I was worried that Ryder-Jones’s haunting melancholy was not going to go down well in my sleep deprived state, however, his music and subtle stage presence were captivating. The set featured a mix of old and new as well as a band-free segment showcasing his dulcet vocals on songs including imaginatively named ‘Put It Down Before You Break It’, while crowd favourite ‘Two to Birkenhead’ upped the tempo and had people slightly shuffling their feet, with about as much vigour as you could reasonably expect during such a laid back track.


Ryder-Jones plays with the effortless skill of someone who grew up with a guitar in his hands, something which is definitely true considering he joined The Coral at the tender age of 13 as somewhat of a child prodigy. It was blindingly obvious that his confidence lies in instrumental music as you saw him get lost in himself every time the lyrics paused. His closing number, ‘Satellites’ showcased his compositing skills perfectly with an extended instrumental section that blew the audience away. He looked almost disappointed to have to return to singing, however his lyrics, personal and powerful, resonated with the enchanted crowd.

I’m disappointed it’s taken me so long to see Bill Ryder-Jones play live and even more disappointed that I did so around 200 miles away from the town that shaped both of our lives, however, it was well worth the wait.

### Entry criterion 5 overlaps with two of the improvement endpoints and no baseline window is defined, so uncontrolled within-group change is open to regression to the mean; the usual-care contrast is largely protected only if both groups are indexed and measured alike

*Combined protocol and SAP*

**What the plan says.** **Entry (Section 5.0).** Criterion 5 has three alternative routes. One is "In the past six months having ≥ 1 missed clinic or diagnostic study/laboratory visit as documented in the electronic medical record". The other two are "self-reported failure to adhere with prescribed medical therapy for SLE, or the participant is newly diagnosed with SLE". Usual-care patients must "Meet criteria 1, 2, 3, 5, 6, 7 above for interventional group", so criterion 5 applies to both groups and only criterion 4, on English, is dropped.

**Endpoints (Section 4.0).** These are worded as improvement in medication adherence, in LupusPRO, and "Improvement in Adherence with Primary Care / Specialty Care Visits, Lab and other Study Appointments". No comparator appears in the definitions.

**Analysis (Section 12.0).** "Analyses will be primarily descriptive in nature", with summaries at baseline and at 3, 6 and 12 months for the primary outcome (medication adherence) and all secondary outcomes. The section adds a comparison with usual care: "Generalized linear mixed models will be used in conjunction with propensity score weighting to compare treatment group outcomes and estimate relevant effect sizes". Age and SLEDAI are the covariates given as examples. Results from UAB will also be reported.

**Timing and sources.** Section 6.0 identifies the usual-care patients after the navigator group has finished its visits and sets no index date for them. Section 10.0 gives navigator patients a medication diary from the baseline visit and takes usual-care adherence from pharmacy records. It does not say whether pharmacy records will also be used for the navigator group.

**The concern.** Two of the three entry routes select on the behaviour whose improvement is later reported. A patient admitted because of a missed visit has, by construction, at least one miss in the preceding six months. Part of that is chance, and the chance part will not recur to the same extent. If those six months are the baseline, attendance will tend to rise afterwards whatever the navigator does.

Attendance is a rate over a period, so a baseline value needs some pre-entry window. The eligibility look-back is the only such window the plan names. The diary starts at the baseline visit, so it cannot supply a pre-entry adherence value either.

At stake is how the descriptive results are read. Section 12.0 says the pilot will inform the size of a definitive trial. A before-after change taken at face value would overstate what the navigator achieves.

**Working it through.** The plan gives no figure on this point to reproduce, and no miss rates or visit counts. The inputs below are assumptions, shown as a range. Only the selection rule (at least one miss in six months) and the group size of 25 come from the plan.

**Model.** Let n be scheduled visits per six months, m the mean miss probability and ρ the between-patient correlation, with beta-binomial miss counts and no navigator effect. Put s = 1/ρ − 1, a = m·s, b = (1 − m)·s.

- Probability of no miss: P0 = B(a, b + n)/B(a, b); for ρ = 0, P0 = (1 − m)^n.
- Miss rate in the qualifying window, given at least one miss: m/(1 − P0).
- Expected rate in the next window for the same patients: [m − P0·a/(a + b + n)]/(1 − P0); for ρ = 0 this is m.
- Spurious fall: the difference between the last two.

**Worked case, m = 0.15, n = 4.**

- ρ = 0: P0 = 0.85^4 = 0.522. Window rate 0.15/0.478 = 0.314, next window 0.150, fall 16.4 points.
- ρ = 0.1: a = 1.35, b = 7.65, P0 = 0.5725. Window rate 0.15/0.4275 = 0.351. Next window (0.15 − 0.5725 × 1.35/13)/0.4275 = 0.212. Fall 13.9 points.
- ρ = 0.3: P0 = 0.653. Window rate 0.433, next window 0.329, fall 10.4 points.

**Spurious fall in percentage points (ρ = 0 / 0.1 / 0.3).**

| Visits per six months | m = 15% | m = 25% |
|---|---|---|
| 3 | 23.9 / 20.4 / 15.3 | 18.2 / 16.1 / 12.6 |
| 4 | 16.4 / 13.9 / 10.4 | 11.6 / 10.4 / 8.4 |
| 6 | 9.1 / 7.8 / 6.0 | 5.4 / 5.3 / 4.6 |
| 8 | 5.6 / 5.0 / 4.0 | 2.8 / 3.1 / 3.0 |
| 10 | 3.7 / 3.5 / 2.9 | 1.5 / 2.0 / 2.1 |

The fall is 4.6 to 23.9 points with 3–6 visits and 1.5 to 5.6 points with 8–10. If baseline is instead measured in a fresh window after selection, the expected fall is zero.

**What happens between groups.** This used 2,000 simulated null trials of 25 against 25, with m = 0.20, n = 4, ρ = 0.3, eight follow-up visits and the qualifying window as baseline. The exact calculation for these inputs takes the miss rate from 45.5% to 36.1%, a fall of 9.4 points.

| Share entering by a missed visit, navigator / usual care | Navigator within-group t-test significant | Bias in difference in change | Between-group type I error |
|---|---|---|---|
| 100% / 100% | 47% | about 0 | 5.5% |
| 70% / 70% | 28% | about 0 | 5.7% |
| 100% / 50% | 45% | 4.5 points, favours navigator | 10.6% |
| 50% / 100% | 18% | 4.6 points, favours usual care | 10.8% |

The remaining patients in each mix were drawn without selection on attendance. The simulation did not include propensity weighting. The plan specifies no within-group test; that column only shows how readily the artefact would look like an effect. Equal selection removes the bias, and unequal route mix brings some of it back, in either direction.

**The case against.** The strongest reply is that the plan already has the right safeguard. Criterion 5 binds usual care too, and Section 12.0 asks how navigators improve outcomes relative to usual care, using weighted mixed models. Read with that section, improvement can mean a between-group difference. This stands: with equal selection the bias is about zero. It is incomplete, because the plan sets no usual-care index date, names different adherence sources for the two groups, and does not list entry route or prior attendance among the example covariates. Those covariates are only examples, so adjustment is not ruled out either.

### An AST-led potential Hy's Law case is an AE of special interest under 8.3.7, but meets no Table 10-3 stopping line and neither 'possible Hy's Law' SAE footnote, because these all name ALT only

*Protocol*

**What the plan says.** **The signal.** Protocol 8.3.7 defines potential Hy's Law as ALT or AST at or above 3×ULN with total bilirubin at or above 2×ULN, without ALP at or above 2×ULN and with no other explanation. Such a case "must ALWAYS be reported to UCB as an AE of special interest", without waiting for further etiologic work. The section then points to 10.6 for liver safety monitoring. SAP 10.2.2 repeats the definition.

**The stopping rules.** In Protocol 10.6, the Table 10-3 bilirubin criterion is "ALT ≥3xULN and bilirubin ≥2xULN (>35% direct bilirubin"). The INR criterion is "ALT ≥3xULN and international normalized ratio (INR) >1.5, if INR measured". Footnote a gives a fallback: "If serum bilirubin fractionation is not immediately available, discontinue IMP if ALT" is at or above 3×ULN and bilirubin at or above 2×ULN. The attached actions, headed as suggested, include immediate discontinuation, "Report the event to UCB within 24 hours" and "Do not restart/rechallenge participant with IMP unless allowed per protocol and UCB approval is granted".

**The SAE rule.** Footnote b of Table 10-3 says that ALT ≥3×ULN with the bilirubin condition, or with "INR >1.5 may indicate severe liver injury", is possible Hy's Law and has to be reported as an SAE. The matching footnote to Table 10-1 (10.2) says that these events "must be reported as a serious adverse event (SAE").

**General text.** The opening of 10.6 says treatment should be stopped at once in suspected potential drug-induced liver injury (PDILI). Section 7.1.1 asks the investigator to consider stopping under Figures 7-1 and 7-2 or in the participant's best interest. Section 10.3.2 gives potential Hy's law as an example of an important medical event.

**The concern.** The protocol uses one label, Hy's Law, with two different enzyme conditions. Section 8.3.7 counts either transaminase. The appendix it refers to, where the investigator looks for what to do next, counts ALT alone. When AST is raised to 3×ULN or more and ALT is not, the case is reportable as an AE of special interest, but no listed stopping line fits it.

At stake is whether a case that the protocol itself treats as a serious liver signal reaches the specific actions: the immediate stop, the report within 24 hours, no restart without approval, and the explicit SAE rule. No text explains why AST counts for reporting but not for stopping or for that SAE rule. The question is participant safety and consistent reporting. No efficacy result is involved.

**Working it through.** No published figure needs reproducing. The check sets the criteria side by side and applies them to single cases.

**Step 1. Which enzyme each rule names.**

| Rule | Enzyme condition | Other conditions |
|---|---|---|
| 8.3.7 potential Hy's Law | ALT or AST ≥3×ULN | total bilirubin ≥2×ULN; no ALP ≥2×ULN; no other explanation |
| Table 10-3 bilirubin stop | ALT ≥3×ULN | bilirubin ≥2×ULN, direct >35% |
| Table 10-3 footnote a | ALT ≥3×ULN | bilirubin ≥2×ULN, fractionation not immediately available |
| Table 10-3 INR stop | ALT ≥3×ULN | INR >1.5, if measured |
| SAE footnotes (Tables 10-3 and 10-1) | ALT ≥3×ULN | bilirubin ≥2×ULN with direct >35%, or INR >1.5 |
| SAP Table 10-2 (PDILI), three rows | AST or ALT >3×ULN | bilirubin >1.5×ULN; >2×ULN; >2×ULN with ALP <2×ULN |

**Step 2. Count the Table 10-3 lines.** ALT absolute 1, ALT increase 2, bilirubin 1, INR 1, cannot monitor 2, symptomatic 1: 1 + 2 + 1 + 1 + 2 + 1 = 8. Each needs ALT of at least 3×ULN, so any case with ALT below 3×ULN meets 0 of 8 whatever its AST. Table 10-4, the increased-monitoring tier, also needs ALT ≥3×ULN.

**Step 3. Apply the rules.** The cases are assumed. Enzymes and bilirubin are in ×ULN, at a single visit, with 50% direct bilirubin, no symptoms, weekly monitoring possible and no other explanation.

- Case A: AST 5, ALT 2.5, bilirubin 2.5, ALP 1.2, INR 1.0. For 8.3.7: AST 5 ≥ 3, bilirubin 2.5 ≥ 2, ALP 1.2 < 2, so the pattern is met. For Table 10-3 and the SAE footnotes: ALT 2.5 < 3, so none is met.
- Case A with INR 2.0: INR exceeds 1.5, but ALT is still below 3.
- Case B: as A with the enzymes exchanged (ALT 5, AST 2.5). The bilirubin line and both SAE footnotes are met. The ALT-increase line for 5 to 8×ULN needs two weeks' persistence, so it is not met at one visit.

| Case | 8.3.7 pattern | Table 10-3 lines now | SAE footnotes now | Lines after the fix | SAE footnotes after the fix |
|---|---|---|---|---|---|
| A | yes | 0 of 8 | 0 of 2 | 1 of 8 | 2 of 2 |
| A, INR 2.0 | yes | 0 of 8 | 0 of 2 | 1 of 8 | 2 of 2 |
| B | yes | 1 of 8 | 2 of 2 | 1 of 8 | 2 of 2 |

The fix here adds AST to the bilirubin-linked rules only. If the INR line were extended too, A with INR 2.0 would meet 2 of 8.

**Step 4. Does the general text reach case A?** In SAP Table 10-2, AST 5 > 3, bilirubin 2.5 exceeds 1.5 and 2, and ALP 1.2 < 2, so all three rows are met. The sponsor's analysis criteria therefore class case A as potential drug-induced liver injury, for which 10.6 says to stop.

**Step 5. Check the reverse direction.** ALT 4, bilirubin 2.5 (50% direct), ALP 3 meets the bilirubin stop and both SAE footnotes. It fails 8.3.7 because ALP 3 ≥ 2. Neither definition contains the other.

Katie x

Written for NE:MM

Photos by Matt Flynn

Katie Reviews: West Kirby County Primary – Bill Ryder Jones

Bill Ryder Jones. Picture: Matt Thomas
Picture: Matt Thomas

Bill Ryder Jones lives a double life. You may not have heard his name but you will definitely have heard his music. He’s received a Mercury Prize nomination with The Coral and spends his free time drinking pints with Alex Turner (or at least that’s how I like to imagine their friendship). He lives so close to the spotlight, even lending Arctic Monkeys his writing skills from time to time, yet always choosing to remain in the shadows. So much so that he still remains in his hometown of West Kirby, on The Wirral, which lies just across the Mersey from all the glamour and musical history of Liverpool. This scenic peninsula where he was raised is the inspiration for his third solo album, ‘West Kirby County Primary’, which was written and recorded in his childhood bedroom. However, it feels almost as though this place is more than just a lyrical muse for Ryder Jones; it’s a perfect reflection of his impressive yet understated career.